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Thread: Why the crinkle finish?

  1. #1
    Senior Member pinkCastleDH's Avatar
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    Why the crinkle finish?

    First off, I understand that I'm looking at this from a different POV than someone buying a new machine in 1950 or something like that who just cares about it doing the job and being easy to maintain. My question is more whether the move to that finish was driven by consumers asking for it (maybe because it wouldn't show fingerprints or it's tougher), beancounters asking for it (presumably in this scenario it was less expensive to apply than japanning) or marketing asking for it (new look) or by something else that I'm not seeing.

    Personally, I've tried to like it well enough to buy a White Rotary sporting it (in a decent cabinet) for $10 from the local Goodwill. I just couldn't do it. It wasn't even one of those oddly planar models, just the rounded neck into the rectangular head but with the crinkle finish.

  2. #2
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    I've read somewhere that it looked more "modern". This is from ISMACS regarding White's change to the crinkle finish...."In the late 1920s, the company introduced the first-ever sewing machinewith a flat crinkle finish. The mark-resistant paint was supposed to be easier on the operator's eyes because it did not give off glare and was also more resilient to wear than the traditional japanned finish. In place of decalcomania decorations, fancy scrollwork was cast into the head of the machine. This kind of "modern" finish became popular in the late 1920s and 1930s, and other manufacturers, including Singer and National, followed with their own crinkled-finished machines but without the cast decorations."

  3. #3
    Senior Member pinkCastleDH's Avatar
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    Thanks. I guess I have to say I'm not a fan but I'm a product of a different era and my wants from a sewing machine aren't driven so much by practicality.

  4. #4
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    I think this is what makes sewing machines so interesting. Looking at them, you can almost tell what era they came from. The shiny black ones with the pretty decals, the practical black crinkles, the bronzey colored ones, the ones that look like space ships , then the pretty colors of the 60 and 70s. Now, they're all white. Like cars, clothes and everything else, they change with the times and fashions of the day. I like them all. They tell a story.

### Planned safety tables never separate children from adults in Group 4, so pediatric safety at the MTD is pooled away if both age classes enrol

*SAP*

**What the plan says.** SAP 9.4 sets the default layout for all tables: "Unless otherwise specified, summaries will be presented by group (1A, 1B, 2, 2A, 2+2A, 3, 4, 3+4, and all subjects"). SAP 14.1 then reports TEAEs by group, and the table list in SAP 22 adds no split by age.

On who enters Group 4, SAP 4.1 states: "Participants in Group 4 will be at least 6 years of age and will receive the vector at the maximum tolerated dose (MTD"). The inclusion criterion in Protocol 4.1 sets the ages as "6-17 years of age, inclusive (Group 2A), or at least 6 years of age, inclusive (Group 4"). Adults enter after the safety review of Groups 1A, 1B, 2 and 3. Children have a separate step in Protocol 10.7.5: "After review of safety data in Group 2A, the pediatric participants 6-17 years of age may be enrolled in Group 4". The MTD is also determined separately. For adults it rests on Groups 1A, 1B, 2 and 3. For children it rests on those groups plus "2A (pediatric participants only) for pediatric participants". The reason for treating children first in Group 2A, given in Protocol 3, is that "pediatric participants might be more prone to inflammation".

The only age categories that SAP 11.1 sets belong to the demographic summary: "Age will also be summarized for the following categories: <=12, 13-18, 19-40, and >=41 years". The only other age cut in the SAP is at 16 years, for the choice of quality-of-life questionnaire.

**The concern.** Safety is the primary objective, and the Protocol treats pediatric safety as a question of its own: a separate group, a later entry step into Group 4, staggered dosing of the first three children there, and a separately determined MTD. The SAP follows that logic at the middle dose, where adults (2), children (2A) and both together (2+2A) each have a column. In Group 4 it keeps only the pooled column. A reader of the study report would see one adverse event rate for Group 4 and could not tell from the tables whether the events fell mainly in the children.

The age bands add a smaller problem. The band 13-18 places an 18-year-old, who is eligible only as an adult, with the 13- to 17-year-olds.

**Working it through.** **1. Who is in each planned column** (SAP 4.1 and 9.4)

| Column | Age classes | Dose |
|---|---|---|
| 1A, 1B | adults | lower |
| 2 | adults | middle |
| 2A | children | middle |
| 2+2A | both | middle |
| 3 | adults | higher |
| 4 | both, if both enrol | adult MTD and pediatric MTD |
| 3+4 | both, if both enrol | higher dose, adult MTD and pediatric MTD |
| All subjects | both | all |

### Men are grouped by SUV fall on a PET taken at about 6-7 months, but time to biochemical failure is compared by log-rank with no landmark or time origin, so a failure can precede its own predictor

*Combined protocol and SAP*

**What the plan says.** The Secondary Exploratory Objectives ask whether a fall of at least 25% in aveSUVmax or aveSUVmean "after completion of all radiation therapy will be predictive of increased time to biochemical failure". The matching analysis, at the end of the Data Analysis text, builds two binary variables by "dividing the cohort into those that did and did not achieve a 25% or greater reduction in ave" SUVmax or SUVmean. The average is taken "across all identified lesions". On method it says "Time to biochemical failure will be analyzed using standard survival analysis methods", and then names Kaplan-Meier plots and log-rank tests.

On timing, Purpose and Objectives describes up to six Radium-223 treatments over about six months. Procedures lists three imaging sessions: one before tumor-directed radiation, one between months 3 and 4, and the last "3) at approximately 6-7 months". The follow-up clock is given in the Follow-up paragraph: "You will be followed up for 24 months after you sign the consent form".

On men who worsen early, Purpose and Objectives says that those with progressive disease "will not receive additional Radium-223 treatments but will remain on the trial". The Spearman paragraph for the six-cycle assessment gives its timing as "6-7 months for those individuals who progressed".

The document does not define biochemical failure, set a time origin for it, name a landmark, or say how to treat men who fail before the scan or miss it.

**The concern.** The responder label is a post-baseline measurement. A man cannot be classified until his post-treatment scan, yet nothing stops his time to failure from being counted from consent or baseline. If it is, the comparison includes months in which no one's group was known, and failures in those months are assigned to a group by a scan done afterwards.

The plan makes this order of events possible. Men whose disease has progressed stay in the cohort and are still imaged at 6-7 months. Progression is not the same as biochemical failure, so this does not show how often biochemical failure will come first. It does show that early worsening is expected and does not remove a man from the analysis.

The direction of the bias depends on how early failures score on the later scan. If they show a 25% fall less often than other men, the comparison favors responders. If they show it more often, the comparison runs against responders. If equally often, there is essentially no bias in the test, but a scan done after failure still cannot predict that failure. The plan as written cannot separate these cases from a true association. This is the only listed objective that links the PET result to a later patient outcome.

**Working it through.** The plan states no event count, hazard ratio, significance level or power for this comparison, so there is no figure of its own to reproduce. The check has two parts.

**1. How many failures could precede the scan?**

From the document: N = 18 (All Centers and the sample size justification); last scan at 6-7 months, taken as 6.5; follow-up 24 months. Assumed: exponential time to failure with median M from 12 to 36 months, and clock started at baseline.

5. #5
    Super Member J Miller's Avatar
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    I have five crinkles I think, 3 black Singer 66s, one brown Kenmore, and an OD green DRESSMASTER. Each has a personality of it's own. All are excellent sewers.

    If I were buying a new machine and my choices were the standard shiny paint or the crinkle paint how would I choose? I don't know.
    I would not automatically disqualify a crinkle finished machine just because of the finish though. I would have to look at the whole package. And even then if the packages were equal, say like the Singer Mdl 66-16 and 66-18 in which the only differences were the finish, I just don't know. I like them both. I guess it would depend on what mood I was in at the moment.

    Different strokes for different folks I guess.

    Joe

  6. #6
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    I happen to like the crinkles. They finish wears like iron. I have a 66 that looks, literally, brand new and it is one of my oldest machines. The japanned finishes, as they get older are more fragile and eventually need to be refinished. I think that the shellac naturally decays and deteriorates.

  7. #7
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    I love my crinkle finish Whites. I have a black one and a brown one. And yes the finish is eaiser on the eyes.

  8. #8
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    I never thought about the finish being hard on your eyes. I guess mine just aren't shiny enough! I sort of don't like the crinkles, either. They just look unfinished to me. That's why we have so many flavors of ice cream! To each his own!

  9. #9
    Senior Member w7sue's Avatar
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    I purchased a White Rotary recently - crinkle finish with the designs cast into it - it was LOVE AT FIRST SIGHT! I am looking for the little rubber wheel that runs on the back - according to ISMACS it was built in 1929 in Cleveland, OH and the model/serial number is 1x1 357. It's in a nice cabinet and as soon as I can find a rubber wheel, I will use it -

    But...I also like the new Singer 160 - I think it's kind of cute.

  10. #10
    Super Member J Miller's Avatar
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    w7sue,

    Two places to look for a friction drive wheel:

    Thayer Rags Parts { http://thayerrags.com/ }
    Sew-Classic { http://www.shop.sew-classic.com/ }

    You'll need to know the motor shaft diameter: 1/4", 9/32" or what ever, and the outside diameter of the drive wheel if you have it.

    If the motor is spring loaded you'll have a bit of flexibility, but if not then you kind of have to be on with it.

    Joe

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